Only applicants who have passed a civil service examination, including a physical component, can be considered for the job, he said.
"Those don't always happen as quickly as want," he added.
The last entry level civil service exam for the Marietta Police Department was administered in the fall of 2011, said Jeff Starner, chairman of the Civil Service Commission.
"We give the test as needed," he said.
The commission learned at its last meeting six weeks ago that there were potential vacancies that needed filled and will hopefully solidify a civil service examination for those openings at their Wednesday meeting, said Starner.
However, neither he nor McKitrick had a hard time frame for when they expect the test to be administered or the positions filled.
The vacancies are the cause of some concern for Marietta City Council members, said Steve Thomas, D-3rd Ward, and chairman of the Police and Fire Committee.
"There's definitely concern that we're understaffed. It can sometimes cause some issues with overtime and we're tight for money," said Thomas.
Council members voiced that concern at the last police and fire committee meeting, but were told the issue was waiting for the civil service board to set up a test, said Thomas.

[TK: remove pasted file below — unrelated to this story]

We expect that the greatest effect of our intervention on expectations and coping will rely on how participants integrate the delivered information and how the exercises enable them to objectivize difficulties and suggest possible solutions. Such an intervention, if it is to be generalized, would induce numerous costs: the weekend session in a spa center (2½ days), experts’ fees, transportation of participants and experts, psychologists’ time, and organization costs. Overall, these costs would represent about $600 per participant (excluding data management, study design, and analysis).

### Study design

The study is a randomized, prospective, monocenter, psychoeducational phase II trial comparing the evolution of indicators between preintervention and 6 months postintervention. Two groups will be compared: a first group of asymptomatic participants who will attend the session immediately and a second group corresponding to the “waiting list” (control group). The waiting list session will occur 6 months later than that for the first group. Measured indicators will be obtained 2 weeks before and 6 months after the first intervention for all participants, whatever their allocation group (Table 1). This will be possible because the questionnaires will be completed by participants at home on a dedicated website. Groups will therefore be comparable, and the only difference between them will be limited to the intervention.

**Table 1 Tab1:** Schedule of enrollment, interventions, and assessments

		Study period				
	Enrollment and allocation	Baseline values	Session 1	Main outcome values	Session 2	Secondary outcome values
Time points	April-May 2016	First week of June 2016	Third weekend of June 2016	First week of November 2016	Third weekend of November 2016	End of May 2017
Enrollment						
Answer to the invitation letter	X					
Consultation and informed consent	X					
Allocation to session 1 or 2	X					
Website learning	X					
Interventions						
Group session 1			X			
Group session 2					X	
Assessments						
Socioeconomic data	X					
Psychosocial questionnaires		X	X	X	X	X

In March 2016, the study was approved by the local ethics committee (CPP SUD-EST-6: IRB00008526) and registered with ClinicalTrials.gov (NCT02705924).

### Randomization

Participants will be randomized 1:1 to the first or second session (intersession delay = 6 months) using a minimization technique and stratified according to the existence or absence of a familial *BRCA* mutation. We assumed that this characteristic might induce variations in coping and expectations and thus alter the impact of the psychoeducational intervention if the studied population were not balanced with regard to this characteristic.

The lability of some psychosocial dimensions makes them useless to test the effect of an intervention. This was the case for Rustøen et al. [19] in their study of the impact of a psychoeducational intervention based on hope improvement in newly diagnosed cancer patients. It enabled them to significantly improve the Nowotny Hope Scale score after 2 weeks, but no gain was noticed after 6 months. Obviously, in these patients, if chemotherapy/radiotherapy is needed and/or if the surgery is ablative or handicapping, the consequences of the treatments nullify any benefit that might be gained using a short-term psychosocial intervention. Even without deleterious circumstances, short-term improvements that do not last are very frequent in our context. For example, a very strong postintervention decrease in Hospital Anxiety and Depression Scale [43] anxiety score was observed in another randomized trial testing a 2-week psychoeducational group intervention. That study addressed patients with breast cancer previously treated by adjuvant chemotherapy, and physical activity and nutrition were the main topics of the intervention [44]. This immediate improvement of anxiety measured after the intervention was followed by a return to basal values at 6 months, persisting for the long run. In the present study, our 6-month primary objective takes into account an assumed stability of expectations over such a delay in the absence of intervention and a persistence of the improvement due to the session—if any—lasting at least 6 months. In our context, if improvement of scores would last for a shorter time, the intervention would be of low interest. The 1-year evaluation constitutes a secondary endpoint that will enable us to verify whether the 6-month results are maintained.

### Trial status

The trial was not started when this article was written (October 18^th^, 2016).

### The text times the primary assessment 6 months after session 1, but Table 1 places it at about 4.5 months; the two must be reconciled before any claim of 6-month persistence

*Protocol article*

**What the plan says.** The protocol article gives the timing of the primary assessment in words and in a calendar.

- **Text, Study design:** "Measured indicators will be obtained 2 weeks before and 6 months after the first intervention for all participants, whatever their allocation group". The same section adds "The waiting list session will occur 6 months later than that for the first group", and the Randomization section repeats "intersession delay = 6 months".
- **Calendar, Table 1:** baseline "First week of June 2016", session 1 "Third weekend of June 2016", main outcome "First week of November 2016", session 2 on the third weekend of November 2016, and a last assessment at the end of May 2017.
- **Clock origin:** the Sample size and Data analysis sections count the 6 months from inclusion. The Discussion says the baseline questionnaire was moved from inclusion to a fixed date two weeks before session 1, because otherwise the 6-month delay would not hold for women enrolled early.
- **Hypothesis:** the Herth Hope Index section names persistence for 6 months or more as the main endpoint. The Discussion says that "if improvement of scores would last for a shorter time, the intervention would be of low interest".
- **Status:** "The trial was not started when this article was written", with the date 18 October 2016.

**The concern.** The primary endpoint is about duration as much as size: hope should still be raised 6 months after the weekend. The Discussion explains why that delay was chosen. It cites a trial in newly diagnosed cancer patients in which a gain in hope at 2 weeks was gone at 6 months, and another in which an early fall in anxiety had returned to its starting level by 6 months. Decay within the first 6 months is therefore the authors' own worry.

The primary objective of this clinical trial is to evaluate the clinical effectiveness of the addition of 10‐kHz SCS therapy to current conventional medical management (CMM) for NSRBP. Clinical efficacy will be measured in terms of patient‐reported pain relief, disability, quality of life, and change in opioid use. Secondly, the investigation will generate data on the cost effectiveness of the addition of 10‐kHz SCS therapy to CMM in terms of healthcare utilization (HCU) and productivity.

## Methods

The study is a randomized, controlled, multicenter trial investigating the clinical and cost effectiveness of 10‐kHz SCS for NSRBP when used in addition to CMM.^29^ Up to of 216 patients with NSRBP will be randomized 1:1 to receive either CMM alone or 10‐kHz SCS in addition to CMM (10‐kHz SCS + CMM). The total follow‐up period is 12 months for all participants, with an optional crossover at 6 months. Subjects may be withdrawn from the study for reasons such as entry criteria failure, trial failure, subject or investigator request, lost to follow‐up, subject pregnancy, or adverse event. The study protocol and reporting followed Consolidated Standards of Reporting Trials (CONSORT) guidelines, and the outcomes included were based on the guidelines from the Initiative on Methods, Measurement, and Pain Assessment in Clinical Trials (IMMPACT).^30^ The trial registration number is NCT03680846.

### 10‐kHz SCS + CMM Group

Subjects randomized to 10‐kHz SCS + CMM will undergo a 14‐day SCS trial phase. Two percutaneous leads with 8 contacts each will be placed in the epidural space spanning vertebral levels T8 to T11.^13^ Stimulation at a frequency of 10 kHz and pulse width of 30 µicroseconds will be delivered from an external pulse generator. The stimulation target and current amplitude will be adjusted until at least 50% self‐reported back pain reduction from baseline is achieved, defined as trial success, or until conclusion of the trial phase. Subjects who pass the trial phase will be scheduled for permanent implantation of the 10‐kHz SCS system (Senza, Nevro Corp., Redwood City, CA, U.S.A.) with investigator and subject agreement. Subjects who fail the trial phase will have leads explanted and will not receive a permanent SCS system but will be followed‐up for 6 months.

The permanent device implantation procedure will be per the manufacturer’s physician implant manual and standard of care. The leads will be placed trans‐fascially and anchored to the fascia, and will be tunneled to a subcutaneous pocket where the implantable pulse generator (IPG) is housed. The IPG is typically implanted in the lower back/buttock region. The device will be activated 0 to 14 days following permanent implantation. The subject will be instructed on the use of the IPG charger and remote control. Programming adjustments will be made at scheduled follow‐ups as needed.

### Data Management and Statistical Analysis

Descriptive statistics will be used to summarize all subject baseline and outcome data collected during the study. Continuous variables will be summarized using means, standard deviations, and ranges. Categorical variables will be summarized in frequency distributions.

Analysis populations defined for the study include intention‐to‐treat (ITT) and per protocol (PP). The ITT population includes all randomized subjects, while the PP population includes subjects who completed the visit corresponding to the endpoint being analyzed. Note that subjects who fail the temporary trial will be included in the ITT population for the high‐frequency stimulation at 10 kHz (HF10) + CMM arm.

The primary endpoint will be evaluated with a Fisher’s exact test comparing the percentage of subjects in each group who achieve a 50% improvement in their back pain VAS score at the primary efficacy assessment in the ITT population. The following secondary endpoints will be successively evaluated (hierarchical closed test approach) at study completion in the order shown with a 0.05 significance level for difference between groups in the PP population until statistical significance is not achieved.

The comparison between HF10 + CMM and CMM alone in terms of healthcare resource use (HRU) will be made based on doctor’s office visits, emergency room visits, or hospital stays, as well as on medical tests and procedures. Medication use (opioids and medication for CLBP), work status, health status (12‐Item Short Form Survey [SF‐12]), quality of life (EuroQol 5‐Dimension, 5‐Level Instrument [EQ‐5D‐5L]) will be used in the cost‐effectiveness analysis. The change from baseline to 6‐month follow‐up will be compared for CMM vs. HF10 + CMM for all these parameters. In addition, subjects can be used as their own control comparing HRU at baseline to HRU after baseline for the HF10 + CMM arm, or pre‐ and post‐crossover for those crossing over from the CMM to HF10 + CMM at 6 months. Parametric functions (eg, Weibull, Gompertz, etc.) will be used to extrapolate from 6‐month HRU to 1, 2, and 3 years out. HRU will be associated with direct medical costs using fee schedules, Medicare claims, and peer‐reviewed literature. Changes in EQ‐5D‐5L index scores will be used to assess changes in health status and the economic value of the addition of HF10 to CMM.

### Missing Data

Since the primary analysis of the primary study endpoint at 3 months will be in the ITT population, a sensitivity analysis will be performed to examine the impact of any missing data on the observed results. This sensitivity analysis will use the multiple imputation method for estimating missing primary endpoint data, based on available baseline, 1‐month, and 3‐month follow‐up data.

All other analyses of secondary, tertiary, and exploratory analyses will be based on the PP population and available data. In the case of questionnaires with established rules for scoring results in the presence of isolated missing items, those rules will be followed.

"I think there was an issue with getting the agility testing put together," he said.
Councilman Harley Noland, D-at large, said a review of the application and internal hiring policy at the police department might be in order.
"I'd like to take a look at who can apply and how we are able to promote people within the department," he said.
Councilman Roger Kalter, D-1st Ward, expressed concern that something needs to be done to ensure that city is not losing their veteran officers to other opportunities.
"The sheriff's office is gaining a wonderful officer and it will be very difficult for the Marietta Police Department to replace him. You can't just replicate that. We've got other people that we need to be real concerned about not losing," said Kalter.
Kalter would like to see the department and all other departments in the city formulate a one-page, five-year plan that would hopefully address retention, among other things, he said.
Still vacant position within the city over the past several years have not been uncommon due to funding issues, said Noland.
That situation is now improving somewhat thanks to an increase in city bed taxes, he said.
Aside from the position Hawkins' exit will open, the remaining three are due to a recent retirement, a recent resignation and a new position that council approved thanks to that additional revenue, said McKitrick.
Advertisements for the upcoming civil service examination will be posted as soon as the test date is decided, said Starner.
"We want to have every eligible potential candidate to have an opportunity who wishes to. An open, level playing field," he said.
Until that happens, the Marietta Police Department will have to continue making do, which Thomas said they have being doing superbly.
"The officers that are there are doing a great job, really working hard," he said.